Enti tabi roh ma'ay? – Would you like to go with me?

Yalla eb sera'ah – Come on quickly

Wayn al hammam bel jameya? – Where is the toilet in the shop?

Rahat fohk – Went up

Rahat tahat – Went down

Rahat jeddam – Went infront

Rahat al Kanesa. – Went to church.

Wayn al funduq? – Where is the hotel?

Wayn al sayarat kom? – Where is your car?

Wayn al safarat Ameriki? – Where is the American Embassy?

Wayn al mustashfa? – Where is the hospital?

How I learnt the Spoken Kuwaiti Arabic language

How I learnt the Kuwaiti Arabic language? I learnt the Arabic language when I worked in Kuwait for five years. The Kuwaitis speak the Arabic language and not many of them speak English only those that went to school like my ex-employers. Their two boys don't speak English and the other relations but my employers did know how to speak English. They were both educated. They helped me immensely in learning the spoken version of Arabic. They interpret everything to me, what the children want or say. It was very hard to learn the Arabic language but I did manage to learn it after three months.

I have written this sentences as how the words are pronounced so it is not perfect but if you just want to learn how to speak Arabic, it is quite helpful. It has helped me in the past, learning this spoken Arabic Language. I hope that it will help those who want to learn Kuwaiti Arabic language.

All I ask is, for you to leave your comments down below in the comment box if you have any suggestions or any questions please.

Kuwaiti Arabic words or phrases used in sentences with translations in English

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© 2015 Linda Bryen

Basic Arabic phrases and words Comments

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    • liesl5858 profile imageAUTHOR

      Linda Bryen 

      2 months ago from United Kingdom

      Hi! Alan, thank you for your comment. I know it is hard to learn other languages but if you have the determination and the interest then it can be done. I did.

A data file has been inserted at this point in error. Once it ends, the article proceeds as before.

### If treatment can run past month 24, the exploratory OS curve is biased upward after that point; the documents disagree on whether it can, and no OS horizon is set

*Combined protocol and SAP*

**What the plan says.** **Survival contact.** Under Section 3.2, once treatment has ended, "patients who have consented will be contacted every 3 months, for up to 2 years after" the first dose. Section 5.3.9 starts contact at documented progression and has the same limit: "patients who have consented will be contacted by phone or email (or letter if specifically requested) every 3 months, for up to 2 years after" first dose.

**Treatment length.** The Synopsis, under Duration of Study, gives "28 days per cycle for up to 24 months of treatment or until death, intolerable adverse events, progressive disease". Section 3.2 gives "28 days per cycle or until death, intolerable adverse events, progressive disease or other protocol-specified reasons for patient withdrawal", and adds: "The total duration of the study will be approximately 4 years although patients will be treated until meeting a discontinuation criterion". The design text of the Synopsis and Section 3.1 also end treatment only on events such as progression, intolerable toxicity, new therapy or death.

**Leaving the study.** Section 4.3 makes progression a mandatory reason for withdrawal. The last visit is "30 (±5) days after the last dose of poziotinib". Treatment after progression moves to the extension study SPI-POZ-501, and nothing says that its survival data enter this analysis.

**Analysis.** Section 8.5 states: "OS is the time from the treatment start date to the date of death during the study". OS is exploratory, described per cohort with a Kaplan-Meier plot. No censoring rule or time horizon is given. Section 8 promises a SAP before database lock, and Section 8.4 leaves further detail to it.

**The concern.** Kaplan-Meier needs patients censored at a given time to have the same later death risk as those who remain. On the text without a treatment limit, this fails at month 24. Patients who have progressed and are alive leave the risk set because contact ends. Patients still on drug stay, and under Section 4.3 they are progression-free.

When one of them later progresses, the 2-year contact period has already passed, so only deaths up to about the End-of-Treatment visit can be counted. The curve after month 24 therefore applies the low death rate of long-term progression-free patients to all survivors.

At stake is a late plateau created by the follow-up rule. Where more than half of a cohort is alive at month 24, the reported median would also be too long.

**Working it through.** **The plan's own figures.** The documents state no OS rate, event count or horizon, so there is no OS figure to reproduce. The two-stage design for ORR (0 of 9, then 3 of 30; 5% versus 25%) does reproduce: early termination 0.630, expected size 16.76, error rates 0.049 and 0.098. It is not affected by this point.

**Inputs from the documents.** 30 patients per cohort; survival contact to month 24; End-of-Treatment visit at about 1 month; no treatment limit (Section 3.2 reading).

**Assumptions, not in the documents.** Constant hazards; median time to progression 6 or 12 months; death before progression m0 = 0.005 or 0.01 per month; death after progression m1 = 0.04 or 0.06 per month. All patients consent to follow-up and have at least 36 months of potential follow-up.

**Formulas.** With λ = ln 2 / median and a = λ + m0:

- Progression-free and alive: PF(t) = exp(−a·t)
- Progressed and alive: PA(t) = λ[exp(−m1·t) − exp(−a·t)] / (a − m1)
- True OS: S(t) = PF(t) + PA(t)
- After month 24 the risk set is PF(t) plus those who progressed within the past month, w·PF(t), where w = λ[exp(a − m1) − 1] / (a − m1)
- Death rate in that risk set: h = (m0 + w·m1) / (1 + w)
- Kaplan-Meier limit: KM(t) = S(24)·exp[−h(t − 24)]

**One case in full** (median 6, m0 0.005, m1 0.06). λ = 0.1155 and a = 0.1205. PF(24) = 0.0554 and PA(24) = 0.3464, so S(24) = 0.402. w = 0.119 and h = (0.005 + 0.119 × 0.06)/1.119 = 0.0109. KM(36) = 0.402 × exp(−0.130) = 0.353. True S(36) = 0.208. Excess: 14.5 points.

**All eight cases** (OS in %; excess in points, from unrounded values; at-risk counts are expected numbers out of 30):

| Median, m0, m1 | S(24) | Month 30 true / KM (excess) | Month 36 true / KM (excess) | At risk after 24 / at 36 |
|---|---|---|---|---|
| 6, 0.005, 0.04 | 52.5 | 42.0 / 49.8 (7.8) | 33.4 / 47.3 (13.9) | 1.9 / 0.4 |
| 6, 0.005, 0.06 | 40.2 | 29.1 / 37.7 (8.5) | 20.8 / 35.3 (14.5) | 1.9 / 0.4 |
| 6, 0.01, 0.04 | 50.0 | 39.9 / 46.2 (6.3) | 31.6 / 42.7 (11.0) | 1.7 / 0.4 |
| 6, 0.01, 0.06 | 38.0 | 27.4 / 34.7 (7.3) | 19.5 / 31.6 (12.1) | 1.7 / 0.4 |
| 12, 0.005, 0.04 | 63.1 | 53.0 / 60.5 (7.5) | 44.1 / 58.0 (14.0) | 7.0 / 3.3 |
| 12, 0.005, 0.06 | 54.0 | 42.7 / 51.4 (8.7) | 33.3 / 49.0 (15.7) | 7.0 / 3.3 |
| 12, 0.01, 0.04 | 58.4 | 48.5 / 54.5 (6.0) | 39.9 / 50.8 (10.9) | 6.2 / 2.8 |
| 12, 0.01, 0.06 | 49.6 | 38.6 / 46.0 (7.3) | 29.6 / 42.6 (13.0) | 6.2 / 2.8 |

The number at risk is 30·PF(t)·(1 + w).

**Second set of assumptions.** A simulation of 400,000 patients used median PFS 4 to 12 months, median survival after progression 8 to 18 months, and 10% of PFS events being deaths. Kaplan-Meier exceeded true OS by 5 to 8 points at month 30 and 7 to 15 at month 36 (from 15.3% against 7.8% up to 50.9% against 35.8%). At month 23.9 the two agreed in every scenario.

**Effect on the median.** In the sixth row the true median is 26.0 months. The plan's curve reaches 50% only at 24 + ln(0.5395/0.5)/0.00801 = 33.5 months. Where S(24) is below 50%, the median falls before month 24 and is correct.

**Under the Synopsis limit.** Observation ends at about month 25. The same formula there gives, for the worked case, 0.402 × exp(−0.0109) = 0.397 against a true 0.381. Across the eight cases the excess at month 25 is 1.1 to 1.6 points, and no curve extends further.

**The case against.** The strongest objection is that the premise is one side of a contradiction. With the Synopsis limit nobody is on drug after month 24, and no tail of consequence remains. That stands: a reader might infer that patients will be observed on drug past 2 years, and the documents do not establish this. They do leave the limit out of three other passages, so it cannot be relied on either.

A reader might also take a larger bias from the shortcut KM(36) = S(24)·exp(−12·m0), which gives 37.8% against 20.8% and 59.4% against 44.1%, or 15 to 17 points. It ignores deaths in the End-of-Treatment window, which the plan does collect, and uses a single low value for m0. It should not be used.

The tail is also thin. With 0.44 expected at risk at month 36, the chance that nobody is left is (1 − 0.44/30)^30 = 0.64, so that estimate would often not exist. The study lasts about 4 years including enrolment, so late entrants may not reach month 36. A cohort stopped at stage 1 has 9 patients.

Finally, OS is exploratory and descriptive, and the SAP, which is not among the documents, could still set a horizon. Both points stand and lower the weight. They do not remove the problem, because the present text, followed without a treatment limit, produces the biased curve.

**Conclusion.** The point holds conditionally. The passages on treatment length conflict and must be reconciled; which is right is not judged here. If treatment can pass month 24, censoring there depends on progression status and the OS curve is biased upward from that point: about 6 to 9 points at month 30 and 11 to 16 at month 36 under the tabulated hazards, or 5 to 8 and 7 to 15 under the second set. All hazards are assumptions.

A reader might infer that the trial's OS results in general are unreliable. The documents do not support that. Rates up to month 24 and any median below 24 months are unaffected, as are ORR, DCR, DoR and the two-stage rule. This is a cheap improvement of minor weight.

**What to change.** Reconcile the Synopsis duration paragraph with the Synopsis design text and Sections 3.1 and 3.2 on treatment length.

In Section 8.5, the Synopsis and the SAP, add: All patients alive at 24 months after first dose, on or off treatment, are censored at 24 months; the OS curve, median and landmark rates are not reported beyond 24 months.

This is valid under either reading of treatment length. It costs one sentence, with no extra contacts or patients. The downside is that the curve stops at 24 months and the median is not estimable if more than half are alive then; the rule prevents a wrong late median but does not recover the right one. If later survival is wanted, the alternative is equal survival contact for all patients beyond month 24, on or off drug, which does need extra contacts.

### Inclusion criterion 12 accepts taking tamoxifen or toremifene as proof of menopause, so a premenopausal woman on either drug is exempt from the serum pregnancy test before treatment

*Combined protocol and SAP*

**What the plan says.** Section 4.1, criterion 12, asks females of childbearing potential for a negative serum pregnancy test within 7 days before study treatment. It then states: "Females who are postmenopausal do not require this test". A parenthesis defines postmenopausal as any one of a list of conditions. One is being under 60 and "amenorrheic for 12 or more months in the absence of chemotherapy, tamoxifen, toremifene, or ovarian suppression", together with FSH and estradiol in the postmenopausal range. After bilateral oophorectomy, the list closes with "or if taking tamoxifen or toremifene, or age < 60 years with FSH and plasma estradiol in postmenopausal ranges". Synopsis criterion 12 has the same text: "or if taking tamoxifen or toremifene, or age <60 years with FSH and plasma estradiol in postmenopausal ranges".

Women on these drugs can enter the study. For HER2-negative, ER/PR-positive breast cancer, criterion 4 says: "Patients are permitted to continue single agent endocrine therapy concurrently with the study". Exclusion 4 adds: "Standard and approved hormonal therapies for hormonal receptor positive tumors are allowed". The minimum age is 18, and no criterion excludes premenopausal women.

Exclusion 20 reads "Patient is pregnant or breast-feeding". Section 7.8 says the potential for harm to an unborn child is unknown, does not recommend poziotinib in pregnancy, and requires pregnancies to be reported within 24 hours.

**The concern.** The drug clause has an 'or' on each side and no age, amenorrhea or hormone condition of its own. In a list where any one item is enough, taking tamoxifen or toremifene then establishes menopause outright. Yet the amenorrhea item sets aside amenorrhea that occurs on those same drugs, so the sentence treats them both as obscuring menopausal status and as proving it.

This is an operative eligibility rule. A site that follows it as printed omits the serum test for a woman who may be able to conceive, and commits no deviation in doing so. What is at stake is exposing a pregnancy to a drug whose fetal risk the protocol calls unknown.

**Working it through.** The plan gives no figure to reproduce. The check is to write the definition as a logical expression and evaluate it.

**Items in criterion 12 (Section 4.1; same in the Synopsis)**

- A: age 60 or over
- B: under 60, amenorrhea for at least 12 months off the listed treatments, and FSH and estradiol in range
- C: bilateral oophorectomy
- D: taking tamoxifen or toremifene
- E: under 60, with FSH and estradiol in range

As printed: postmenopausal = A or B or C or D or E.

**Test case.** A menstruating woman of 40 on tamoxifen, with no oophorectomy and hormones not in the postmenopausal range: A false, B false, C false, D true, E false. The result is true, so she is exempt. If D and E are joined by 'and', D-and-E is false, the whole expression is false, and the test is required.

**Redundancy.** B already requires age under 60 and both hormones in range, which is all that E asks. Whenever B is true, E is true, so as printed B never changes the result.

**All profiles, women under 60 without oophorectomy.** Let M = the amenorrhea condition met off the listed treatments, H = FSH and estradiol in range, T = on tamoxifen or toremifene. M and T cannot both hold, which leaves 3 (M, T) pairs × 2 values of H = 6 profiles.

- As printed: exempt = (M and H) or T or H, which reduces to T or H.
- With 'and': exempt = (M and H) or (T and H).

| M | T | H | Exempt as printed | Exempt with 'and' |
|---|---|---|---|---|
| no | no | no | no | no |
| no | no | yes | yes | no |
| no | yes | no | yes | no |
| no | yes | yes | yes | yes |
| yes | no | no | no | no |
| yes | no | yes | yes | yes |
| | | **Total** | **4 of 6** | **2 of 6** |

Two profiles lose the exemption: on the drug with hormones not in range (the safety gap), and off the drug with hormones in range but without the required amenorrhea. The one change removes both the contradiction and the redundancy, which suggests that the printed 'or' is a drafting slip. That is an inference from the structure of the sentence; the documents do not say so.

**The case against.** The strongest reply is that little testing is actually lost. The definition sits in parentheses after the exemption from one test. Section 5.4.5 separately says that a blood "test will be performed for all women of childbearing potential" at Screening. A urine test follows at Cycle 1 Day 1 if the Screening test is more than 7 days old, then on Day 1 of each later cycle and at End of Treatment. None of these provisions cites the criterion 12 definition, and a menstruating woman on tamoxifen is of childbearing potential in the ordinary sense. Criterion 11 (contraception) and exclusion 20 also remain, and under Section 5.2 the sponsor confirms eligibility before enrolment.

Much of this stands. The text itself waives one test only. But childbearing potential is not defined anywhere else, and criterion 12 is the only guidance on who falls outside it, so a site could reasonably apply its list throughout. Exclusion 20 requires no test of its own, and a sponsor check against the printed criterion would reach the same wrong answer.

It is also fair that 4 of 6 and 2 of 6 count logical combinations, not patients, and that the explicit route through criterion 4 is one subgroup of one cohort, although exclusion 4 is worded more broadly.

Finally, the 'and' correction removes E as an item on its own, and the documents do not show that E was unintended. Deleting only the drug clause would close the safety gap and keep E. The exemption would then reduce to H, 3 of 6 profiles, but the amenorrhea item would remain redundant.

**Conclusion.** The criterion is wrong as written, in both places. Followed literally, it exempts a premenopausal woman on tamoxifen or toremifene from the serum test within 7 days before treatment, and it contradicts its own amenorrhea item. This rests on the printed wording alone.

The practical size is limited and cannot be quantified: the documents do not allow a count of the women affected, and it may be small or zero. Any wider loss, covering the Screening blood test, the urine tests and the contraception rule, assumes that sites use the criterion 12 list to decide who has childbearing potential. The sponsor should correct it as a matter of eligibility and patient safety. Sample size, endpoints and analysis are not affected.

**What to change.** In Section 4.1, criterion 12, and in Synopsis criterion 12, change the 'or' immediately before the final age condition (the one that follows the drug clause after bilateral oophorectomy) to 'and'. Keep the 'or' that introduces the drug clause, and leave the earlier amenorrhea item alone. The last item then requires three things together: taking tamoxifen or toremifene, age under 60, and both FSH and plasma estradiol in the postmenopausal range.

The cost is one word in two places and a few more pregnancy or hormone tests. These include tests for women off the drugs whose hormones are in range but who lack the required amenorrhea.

• profile image

      alan doy 

      6 months ago

      I learnt some Arabic when working there for 5 yrs , thought that was hard enough till my fiancée wanted me to learn tagalog

    • liesl5858 profile imageAUTHOR

      Linda Bryen 

      4 years ago from United Kingdom

      Hi! Joan, thank you for reading my articles in hubpages and I am glad to know that it helps you. Spread the word please.

    • profile image


      4 years ago

      Hi Linda thank you

      I read your hubpage it give me help to know arabic languages, I plan work in Kuwait soon,only shokran I know their language. And now I'm start reading and memorizing it,.merry Christmas and happy new year to you

    • liesl5858 profile imageAUTHOR

      Linda Bryen 

      5 years ago from United Kingdom

      Hello! Maureen, thank you for reading my new hub. I had one commented in one of my other two Arabic hubs that if possible I will use them in a sentence so that she will learn more so I made another hub. I hope it help others learn the Kuwaiti language. All is fine here in England too, thanks. How about you, hope all is well. Today I watched a bit of Andy Murray and Roger Federer play tennis at work on my break and Murray lost.

    • travmaj profile image


      5 years ago from australia

      Hi Linda - this is so interesting and informative Must have been a fascinating time when you were living/working in Kuwait.Would like to know more. I've never visited Kuwait - and unlike you I do not have an ear for language. If ever I do go I'll know where to find more information - great job. Hope all well in England, I'm watching the cricket and sometimes tennis, every night...all best...